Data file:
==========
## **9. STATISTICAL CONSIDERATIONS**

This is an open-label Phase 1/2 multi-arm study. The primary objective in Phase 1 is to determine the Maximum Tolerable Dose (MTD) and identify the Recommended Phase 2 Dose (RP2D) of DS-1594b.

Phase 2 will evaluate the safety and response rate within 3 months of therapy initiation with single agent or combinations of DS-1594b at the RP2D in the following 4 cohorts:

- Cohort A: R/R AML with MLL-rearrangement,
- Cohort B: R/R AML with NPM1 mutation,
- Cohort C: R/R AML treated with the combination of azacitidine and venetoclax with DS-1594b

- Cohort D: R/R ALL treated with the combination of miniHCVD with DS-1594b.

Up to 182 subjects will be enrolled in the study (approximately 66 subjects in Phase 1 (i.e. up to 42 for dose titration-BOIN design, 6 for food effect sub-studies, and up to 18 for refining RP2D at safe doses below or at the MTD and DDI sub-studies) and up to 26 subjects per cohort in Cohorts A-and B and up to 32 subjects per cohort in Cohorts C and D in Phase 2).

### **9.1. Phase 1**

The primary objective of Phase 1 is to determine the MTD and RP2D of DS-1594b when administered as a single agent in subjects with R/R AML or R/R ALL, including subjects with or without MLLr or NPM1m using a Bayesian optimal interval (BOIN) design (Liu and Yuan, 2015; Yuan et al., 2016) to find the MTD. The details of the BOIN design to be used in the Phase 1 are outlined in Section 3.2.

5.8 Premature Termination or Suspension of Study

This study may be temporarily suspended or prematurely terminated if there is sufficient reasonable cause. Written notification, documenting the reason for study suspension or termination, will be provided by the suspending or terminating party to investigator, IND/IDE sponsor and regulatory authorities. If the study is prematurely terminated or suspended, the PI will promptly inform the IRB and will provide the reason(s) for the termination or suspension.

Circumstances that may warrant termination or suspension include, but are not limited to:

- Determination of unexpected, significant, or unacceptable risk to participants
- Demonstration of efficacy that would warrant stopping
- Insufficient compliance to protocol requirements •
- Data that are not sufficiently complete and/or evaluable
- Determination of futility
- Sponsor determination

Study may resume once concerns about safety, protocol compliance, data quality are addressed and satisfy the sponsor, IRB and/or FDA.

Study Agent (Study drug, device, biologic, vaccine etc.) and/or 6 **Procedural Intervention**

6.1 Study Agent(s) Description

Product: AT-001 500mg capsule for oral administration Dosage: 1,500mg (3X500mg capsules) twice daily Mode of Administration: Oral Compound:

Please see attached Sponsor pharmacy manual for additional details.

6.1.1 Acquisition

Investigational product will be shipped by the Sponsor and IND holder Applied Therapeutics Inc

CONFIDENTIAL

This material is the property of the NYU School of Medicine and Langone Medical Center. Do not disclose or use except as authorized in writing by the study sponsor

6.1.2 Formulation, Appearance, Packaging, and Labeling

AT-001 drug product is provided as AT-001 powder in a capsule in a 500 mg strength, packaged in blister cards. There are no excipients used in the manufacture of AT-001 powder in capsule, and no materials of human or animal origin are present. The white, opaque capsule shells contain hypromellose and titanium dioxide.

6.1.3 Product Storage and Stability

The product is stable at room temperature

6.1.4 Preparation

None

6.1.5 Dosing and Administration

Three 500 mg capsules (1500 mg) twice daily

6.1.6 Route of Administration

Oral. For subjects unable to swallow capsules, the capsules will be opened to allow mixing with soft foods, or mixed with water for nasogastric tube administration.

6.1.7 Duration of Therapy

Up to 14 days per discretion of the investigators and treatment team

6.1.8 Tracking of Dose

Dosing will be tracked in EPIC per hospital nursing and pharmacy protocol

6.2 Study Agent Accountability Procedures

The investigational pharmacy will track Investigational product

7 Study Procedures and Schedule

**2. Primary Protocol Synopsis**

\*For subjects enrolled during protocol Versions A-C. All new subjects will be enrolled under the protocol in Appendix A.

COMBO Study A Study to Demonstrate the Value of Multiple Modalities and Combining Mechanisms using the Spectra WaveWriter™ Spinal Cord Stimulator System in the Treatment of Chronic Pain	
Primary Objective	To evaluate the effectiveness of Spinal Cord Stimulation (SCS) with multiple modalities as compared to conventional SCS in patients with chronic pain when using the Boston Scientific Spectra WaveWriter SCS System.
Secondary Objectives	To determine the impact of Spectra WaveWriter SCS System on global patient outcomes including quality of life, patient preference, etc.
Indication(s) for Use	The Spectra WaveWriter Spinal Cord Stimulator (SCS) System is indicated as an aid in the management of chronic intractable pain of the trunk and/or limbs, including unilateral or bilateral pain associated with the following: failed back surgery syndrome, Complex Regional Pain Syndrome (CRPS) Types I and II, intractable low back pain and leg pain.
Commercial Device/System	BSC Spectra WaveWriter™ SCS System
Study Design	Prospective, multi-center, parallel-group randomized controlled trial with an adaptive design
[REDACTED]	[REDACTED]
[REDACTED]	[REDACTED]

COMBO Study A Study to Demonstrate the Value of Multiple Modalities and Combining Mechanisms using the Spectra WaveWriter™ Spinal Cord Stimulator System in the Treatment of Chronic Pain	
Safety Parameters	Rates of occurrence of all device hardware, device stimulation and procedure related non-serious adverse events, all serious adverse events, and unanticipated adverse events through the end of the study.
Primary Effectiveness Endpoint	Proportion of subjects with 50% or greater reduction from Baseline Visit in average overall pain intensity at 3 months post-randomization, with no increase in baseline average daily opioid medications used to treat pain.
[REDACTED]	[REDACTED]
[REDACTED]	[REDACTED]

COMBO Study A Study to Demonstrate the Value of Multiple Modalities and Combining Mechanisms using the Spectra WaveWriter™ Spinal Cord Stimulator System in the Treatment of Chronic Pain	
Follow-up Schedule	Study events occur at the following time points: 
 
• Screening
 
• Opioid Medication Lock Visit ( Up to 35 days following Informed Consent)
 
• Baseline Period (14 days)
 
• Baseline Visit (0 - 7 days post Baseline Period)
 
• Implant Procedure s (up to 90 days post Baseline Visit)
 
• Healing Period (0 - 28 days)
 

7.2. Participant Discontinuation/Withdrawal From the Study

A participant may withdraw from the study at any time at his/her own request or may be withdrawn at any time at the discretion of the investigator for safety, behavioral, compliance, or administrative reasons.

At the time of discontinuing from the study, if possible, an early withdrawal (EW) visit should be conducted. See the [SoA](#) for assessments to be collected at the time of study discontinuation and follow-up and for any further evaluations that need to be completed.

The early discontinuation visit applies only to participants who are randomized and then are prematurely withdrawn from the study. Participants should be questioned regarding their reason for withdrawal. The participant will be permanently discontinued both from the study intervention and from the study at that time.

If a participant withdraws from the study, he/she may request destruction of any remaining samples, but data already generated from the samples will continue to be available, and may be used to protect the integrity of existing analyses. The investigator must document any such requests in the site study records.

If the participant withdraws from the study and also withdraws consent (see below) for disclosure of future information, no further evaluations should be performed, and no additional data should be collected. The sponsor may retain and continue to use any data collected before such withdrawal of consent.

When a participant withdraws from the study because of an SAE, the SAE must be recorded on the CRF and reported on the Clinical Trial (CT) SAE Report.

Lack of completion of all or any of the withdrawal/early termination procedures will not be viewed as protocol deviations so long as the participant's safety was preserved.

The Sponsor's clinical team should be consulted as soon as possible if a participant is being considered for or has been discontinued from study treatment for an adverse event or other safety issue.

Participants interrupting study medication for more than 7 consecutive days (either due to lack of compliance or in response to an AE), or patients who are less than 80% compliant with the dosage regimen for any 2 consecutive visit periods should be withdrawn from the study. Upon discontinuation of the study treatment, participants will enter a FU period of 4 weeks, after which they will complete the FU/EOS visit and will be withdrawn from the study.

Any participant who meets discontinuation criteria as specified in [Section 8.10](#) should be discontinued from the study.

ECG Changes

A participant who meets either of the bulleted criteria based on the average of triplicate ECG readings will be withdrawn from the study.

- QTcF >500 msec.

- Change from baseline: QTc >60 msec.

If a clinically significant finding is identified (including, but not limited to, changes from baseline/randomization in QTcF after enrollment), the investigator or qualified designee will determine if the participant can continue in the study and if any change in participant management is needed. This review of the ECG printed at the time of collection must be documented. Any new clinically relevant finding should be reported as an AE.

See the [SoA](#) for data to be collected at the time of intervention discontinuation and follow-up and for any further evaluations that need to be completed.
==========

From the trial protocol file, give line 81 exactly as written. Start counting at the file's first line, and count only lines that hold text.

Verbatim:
A participant who meets either of the bulleted criteria based on the average of triplicate ECG readings will be withdrawn from the study.